This is the second episode in a web series that I’ve been writing and directing for a year and a half. One of the most consistent pieces of advice I get on the Reddit screenwriting sub is to make your own stuff, create your own shorts instead of waiting for permission from gatekeepers, waiting for agents to maybe read your script or contest judges to maybe like it. And I did it.
So here’s Crunch the webseries, episodes 1: https://vimeo.com/251681604
And now, just released, episode 2: https://vimeo.com/296187613
Lessons learned after 1.5 years to make 2 shorts, 25 minutes of content?
That it’s fucking HARD. If I ever get credited with a famous line like “Nobody knows anything,” it would be, “Movies don’t want to be made.” They will fight you every step of the way, intent on collapsing into black holes.
Any screenwriter who’s grumbled, “they ruined my script,” should do what I did. To be the producer, the director, the casting director, the location manager, the art director, the wardrobe supervisor, the writer, the office PA setting up dates for filming and rehearsal, crafty, transport… To write and rewrite and rehearse and rehearse and rehearse and rewrite some more in rehearsal. To understand that the post production process can be even more grueling than anything that comes before, and that sometimes your script gets “ruined” because shit happens and the art of editing is about duct taping around shit that happened.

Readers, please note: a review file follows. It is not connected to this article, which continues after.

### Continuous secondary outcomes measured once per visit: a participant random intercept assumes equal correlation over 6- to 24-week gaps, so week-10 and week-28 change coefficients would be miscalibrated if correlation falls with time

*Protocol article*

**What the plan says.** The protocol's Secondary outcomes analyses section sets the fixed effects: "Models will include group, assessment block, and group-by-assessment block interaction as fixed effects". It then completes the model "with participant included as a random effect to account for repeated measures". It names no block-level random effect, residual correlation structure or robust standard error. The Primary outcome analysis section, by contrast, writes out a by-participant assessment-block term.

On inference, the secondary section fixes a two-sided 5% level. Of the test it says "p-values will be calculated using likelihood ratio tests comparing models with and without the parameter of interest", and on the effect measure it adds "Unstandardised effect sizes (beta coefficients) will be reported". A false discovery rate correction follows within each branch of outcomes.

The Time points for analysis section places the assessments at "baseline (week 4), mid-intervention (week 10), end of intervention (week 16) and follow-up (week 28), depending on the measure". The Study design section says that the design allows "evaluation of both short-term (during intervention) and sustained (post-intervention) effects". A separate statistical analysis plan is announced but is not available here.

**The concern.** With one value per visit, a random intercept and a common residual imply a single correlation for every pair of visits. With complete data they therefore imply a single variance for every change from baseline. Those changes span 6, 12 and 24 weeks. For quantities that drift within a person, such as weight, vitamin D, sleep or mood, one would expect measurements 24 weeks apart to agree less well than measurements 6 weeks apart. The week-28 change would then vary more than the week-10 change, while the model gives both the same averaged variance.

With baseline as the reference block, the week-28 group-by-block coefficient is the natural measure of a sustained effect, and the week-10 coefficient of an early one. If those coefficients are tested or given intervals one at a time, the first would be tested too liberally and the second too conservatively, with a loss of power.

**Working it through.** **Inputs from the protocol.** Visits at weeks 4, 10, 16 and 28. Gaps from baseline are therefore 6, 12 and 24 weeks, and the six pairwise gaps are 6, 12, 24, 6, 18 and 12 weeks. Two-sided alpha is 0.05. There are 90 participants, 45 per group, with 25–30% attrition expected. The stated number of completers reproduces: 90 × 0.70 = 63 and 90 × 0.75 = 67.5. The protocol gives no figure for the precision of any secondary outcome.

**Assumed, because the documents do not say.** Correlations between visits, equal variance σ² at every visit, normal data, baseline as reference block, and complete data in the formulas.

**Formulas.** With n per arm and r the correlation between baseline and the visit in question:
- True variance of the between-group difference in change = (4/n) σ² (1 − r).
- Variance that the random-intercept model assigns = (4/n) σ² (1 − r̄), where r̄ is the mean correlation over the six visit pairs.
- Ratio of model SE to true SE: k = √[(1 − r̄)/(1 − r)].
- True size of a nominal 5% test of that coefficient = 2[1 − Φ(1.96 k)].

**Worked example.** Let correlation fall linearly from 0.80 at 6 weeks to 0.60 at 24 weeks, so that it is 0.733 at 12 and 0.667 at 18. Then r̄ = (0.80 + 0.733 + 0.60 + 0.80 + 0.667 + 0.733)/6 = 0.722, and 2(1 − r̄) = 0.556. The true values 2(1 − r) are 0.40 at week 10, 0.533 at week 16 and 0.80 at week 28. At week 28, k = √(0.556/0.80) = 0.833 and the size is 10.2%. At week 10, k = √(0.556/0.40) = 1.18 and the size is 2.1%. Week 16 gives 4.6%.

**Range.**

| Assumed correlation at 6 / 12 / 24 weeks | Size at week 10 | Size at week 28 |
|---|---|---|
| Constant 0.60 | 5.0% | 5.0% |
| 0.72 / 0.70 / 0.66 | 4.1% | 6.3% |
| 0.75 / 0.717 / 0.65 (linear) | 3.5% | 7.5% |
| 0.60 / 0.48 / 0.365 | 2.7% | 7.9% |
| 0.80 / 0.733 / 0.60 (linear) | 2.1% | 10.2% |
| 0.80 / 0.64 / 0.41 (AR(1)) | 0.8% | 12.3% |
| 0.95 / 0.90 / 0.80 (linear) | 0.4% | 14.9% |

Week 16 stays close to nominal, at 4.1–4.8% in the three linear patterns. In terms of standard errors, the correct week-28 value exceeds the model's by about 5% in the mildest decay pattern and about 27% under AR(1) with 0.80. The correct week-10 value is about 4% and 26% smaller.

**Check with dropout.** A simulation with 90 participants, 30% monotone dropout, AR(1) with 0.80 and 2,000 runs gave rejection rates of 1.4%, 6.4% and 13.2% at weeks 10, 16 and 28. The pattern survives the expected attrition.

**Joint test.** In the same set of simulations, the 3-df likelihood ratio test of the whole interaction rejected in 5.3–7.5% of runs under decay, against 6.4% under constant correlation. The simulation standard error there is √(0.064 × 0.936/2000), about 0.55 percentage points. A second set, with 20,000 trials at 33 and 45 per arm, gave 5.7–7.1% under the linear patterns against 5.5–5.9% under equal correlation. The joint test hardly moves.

I wanted to make a show about something. To stand out in a sea of “really personal films” about twentysomethings coping with a romantic breakup. And what, really, is the only story worth talking about right now?
The Darwinian struggle to survive, in an economy that’s increasingly reverting to a medieval structure of nothing but nobles and peasants.
When I first imagined this idea a year and a half ago, of desperate young people accepting the terms and conditions that would lead them to rent a curtained off cubicle in a basement with five other people, I was writing satire. Thinking of the craziest shit that could possibly happen, people in America living in cubicle-sized quarters the way some people do in Hong Kong for their entire lives.
The house’s landlord, Brad, was a financially desperate man who’d himself been permanently outsourced from the tech industry after he turned 50, and who had no choice but to rent out the basement to as many people as possible to stay afloat. I thought, writing a year and a half ago, that nobody but insane people would pay $200 a month to live in a curtained off space the size of a bathroom.
And now, more and more often I read the horror stories on Reddit of people living in walk-in closets in SF for $1,000 a month, or in basements in Oakland with living spaces divided by tarps. People in my city, Reno, are living in shitty weekly motels and paying $850 a month to breathe black mold. Suddenly Brad looks not like a slumlord but like the chairman of a charitable organization.